In regulated carbon markets, each registered/obligated entity may be allotted a certain number of credits. Those that produce fewer emissions than the number of credits issued by the government (or an authorized agency) may enjoy a surplus. Conversely, companies with older and/or less efficient operations may generate more emissions than their credit allocation. The latter category may then look to buy credits to balance their emissions, including on account of a regulatory mandate.
This exchange between buyers and sellers will establish the market price. If it is cheaper for an emitter to trade in, rather than control, emissions, they can buy credits. Those that find it feasible to reduce emissions at a cost less than the market price can sell. Emissions trading can thus transform the right to emit a pollutant into a tradable good and create economic incentives for reduction.
S&R Associates presents the second issue of its quarterly roundup series on clean energy. Here, we cover the period between the months of April and June, 2023.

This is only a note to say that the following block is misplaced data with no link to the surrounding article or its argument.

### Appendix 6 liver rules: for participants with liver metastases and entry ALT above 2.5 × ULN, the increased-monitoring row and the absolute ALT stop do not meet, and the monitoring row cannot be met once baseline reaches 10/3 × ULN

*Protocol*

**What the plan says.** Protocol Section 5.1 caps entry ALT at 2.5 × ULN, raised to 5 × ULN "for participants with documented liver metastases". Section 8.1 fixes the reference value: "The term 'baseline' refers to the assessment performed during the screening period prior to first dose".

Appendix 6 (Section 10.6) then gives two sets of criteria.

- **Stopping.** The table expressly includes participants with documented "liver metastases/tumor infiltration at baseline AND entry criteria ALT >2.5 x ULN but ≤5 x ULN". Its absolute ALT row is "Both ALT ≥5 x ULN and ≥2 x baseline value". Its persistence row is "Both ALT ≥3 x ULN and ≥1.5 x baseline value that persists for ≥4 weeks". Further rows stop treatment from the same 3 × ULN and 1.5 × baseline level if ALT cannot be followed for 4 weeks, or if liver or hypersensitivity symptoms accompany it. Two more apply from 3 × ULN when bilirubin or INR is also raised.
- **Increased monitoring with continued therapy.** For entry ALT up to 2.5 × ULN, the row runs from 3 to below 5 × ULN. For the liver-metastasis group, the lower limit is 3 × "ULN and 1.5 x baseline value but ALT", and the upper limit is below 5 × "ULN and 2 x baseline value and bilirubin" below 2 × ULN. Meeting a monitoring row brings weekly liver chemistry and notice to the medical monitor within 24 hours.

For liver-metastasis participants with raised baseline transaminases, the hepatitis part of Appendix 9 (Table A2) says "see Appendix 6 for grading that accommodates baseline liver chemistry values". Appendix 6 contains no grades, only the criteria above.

Broadly, this issue comprises regulatory updates on renewable energy and electric vehicles, respectively, including central and state government notifications in this regard, India-related updates and international developments, as well as other miscellaneous items.
In addition, separate analyses with respect to the newly introduced carbon credit trading framework in India provide an overview of the country’s proposed carbon market. Lastly, we discuss the advisability of green hydrogen certification in India.
In February, SEBI released a consultation paper on disclosures, ratings, and investing related to ESG, pursuant to which an assurance-driven reporting regime based on key ESG attributes (“BRSR Core”) may be introduced soon.
BRSR Core is intended to represent a focused subset of the Business Responsibility and Sustainability Reporting (“BRSR”) framework, which SEBI had introduced in May 2021 as a voluntary disclosure regime in lieu of the erstwhile Business Responsibility Reporting (“BRR”) paradigm. The main motivation behind introducing the BRSR framework was to ensure quantitative, standardized disclosures on ESG-linked parameters. While until FY 21-22, the top 1,000 listed companies in India by market capitalization could make disclosures under this framework on a voluntary basis, such disclosures are compulsory from FY 22-23.